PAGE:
This Pride Month, dvm360 looks to a broad range of LGBTQIA+ veterinary experts for their insights. Their keen perspectives make it clear that although the industry has a long way to go, practices can take well-defined steps to ensure an equitable workplace.
This content is sponsored by Hill's.
Workplace culture is heavily impacted by internal biases, and this applies to all health care spaces, including veterinary medicine. Unfortunately, practitioners who belong to marginalized communities often face discrimination and feel unsafe at work. To provide further insight into this topic, Jennifer Evans joined Adam Christman, DVM, MBA, on a recent episode of VetXChange to discuss obstacles that members of the LGBTQIA+ veterinary community face.
Evans has worked in veterinary medicine for 23 years in a variety of positions. She served as president and for 6 years at a nonprofit rescue, One Love Pet Orphanage, and previously worked at Zoetis Inc as a diagnostic technical specialist. Evans is the colead for the colleague resource group Proud and Welcome, which focuses on promoting diversity, equity, and inclusion (DE&I) in the industry.
Although sensitivity training is becoming commonplace in health care, there are notable shortcomings in the industry. Evans mentioned a survey in which 10,000 individuals from the LGBTQIA+ community were interviewed; more than 20% have been victims of discrimination during the job hiring process, and more than 50% have faced jokes about their sexual orientation from coworkers.1 This kind of harassment has always been present in the workplace, but that doesn’t necessarily reflect popular opinion. Evans noted that despite these bottlenecks, 54% of employees claimed that they care more about DE&I than their own pay.2
However, although most individuals support commitment to equity in the practice, there is a stark difference between allyship and advocacy. Displaying flags and wearing pins helps normalize LGBTQIA+ identities, but practices should also prepare for unavoidable and difficult conversations. By following through on zero-tolerance harassment policies and offering corporate-wide trainings, practices can prevent their efforts from being reduced to performative allyship. “To just say you’re an ally is one thing, [but] to be an advocate is another. What we need more than ever now is [for] our allies to be our advocates and use their voice,” Evans said.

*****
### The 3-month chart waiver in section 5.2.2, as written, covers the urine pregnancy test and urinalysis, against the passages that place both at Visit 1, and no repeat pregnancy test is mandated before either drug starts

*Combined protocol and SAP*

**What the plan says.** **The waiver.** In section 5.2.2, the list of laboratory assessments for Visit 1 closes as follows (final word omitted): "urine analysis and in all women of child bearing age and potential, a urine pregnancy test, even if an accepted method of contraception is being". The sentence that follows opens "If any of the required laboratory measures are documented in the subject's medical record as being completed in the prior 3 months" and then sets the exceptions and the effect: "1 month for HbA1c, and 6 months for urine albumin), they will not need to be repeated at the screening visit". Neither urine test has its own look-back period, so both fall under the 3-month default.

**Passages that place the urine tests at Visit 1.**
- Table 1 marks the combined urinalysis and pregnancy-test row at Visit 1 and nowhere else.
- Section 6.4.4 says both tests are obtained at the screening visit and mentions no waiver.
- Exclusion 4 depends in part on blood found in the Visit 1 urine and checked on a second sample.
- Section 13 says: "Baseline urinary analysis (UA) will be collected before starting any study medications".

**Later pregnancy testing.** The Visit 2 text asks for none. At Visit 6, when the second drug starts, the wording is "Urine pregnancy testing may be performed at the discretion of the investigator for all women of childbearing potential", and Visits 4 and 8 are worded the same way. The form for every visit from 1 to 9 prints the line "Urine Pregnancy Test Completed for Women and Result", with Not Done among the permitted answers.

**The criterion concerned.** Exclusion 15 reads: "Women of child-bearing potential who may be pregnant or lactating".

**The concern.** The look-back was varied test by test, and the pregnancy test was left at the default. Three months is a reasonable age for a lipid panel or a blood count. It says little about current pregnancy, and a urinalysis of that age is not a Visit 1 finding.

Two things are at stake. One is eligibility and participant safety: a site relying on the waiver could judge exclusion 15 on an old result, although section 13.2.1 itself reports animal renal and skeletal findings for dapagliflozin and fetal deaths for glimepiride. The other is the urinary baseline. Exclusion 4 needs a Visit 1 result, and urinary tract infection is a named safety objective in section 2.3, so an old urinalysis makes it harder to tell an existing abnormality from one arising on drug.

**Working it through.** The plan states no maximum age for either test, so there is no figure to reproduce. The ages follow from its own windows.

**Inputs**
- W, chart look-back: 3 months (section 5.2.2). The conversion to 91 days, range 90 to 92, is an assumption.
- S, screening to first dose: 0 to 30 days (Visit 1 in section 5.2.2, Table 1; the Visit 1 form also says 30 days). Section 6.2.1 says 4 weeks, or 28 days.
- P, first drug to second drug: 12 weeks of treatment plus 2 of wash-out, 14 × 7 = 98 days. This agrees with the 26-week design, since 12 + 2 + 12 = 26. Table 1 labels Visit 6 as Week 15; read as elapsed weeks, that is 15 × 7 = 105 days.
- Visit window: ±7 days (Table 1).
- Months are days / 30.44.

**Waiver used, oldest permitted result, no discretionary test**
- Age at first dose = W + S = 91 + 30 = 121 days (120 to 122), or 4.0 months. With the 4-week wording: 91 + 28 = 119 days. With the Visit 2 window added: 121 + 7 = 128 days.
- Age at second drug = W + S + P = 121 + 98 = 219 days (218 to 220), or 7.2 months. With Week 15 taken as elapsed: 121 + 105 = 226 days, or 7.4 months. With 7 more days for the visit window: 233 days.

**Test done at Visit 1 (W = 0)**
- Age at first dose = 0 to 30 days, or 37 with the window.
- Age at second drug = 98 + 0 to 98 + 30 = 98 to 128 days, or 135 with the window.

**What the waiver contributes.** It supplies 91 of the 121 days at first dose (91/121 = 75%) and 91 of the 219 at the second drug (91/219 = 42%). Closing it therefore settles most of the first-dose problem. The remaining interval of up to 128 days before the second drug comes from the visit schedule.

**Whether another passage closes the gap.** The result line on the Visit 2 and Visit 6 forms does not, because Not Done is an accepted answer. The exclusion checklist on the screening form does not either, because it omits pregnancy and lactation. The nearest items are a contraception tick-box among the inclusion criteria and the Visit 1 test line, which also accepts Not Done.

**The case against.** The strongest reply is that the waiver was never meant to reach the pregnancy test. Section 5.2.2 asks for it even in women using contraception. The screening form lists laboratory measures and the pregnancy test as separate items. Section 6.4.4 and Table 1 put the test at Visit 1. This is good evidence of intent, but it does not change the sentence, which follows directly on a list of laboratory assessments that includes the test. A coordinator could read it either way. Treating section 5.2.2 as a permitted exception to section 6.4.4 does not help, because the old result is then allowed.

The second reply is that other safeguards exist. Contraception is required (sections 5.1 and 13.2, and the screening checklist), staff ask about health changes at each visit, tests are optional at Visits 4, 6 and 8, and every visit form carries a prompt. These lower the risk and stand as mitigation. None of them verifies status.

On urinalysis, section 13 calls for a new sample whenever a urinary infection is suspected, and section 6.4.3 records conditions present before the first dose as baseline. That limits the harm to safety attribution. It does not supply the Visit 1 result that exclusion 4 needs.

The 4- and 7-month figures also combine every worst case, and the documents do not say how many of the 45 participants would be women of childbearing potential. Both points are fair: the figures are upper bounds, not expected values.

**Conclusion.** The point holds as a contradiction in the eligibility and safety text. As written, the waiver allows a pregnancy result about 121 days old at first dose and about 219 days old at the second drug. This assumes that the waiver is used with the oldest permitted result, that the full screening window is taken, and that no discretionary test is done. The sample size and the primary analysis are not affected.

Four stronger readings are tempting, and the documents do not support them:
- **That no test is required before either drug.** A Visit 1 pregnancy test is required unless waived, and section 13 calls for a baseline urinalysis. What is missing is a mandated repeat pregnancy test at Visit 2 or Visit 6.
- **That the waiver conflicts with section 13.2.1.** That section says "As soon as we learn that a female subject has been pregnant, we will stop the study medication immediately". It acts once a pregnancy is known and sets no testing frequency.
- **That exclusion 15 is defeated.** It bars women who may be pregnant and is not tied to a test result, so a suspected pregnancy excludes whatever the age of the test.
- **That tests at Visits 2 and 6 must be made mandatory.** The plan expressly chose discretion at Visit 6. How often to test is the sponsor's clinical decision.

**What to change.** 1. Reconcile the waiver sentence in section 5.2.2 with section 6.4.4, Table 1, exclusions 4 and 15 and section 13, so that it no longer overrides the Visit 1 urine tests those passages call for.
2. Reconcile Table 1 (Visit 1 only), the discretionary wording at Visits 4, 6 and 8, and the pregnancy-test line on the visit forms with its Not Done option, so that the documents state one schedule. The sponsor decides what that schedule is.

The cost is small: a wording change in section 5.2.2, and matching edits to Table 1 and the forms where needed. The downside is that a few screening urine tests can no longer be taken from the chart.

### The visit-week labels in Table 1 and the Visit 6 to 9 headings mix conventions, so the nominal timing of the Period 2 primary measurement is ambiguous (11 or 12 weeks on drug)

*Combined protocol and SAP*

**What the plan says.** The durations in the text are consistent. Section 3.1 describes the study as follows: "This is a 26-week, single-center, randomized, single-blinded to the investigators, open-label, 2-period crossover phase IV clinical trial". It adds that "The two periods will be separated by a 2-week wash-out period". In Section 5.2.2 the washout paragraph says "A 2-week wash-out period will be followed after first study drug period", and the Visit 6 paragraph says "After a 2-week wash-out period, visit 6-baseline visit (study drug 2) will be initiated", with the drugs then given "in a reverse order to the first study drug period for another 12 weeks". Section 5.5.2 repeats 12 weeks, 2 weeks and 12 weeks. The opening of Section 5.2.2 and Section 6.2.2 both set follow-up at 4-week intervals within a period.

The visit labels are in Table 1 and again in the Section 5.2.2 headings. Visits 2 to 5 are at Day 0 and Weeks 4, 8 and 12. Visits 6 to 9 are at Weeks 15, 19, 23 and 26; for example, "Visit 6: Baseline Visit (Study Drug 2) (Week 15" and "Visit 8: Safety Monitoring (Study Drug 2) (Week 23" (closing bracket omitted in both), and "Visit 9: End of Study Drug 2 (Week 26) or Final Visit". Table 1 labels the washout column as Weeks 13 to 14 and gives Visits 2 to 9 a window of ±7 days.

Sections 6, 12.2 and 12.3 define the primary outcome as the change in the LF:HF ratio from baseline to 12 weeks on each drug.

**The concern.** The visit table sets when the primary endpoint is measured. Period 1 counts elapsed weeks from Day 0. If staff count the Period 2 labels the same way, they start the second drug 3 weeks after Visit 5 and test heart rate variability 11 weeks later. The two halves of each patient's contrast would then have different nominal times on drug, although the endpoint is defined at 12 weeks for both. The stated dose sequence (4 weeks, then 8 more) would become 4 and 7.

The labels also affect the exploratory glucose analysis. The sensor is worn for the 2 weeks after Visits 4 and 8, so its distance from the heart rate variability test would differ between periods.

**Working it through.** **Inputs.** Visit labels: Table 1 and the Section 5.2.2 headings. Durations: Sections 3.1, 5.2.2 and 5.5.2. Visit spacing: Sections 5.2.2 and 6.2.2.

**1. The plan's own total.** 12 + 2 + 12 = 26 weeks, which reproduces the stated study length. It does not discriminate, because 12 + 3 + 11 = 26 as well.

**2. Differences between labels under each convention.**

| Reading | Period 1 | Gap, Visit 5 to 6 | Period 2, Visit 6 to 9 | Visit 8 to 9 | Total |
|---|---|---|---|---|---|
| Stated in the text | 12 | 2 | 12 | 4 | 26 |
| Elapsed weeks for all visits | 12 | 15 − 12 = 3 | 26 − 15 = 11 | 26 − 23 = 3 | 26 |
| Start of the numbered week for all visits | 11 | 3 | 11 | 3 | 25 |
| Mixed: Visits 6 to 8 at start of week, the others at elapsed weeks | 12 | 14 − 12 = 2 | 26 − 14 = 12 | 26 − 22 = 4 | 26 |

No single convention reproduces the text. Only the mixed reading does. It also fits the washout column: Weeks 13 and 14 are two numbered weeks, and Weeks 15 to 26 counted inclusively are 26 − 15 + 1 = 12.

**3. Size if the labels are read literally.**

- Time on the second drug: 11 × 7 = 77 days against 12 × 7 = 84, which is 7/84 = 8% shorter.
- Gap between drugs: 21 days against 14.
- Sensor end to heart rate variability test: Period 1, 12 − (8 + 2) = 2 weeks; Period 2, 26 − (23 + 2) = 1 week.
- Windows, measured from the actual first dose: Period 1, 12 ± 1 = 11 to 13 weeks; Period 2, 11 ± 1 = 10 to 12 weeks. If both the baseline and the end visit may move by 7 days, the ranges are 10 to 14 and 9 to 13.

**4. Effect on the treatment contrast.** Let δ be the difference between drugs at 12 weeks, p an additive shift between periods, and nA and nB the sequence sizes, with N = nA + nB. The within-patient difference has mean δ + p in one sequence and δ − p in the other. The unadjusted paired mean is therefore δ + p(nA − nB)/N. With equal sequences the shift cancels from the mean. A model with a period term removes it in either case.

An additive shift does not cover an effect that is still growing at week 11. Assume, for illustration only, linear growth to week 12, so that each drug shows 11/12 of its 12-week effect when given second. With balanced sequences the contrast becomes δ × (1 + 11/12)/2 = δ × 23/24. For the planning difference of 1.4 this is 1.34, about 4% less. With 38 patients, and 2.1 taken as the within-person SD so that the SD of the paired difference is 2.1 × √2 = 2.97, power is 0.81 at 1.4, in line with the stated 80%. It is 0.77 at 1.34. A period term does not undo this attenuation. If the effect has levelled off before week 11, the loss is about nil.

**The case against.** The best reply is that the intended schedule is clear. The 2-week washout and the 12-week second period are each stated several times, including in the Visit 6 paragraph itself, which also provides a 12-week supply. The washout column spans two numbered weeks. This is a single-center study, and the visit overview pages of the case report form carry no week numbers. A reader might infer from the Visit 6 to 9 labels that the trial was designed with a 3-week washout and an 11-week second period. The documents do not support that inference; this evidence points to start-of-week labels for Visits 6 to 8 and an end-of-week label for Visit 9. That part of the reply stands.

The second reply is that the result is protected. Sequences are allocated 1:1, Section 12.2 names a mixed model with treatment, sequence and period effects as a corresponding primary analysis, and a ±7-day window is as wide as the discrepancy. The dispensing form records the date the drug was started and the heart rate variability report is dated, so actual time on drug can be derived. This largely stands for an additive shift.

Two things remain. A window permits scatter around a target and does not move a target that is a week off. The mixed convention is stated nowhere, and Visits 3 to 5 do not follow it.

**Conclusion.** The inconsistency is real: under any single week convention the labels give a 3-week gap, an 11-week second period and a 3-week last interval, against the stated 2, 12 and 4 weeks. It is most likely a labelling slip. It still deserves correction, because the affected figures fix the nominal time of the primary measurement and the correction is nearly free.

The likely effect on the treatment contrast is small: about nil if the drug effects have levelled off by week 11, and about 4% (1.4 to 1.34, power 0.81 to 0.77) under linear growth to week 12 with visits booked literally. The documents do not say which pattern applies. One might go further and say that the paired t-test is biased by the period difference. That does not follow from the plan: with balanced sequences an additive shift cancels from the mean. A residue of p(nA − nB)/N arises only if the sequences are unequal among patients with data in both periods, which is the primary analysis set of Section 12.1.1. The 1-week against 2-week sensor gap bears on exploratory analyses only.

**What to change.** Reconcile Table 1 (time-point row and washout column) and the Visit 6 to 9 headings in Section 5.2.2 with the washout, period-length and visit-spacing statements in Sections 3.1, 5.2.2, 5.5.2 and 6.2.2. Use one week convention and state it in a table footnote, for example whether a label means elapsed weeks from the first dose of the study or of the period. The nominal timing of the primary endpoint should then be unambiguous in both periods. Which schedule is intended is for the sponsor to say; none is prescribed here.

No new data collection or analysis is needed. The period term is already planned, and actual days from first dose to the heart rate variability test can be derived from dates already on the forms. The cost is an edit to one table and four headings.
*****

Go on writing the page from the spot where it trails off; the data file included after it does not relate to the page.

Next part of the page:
The approach to equity in the workplace isn’t linear. Intersectionality is a term that’s been around for decades but proves increasingly important to educate staff on, especially staff within medical fields. A crucial step in achieving workplace equity not only involves understanding social categories individually but also recognizing how they interconnect and overlap.
“We’re a part of the LGBTQ+ community, but we don’t know everything about it,” Evans said. She recalls her first encounter with the term “White privilege” and her initial defensiveness. After sitting with this discomfort, Evans claims that the experience “has allowed [her] to better show up in these conversations.”
Although allyship is a necessary tool in improving veterinary medicine, this goal becomes much easier when allies advocate and speak up for marginalized communities.
During Pride Month, the conversation often focuses on celebration, but the safety and security of community members shouldn’t be overlooked. Omar Farías, VMD, joined Christman on dvm360 Live!™ to talk about promoting a safe working environment for practitioners who belong to marginalized communities.
Farías received his VMD from the University of Pennsylvania, and for 11 years, he worked in small animal practices as an associate and later as a practice owner. He has also worked with local animal welfare organizations, and in 2011, he joined Hill’s Pet Nutrition as a professional consulting veterinarian. Farías currently serves as a senior manager of scientific and academic affairs, as well as president-elect for PrideVMC.
PrideVMC is a community open to all, working to empower members of the veterinary community who face discrimination. This Pride Month, the organization is encouraging individuals to reference its resources and help shape the future for LGBTQIA+ veterinary experts. “For me, [Pride Month] is a moment of reflection. It’s also a moment of thinking of those [who] came before us,” Farías said. “Ultimately, there’s still a lot of work that needs to be done for our community.”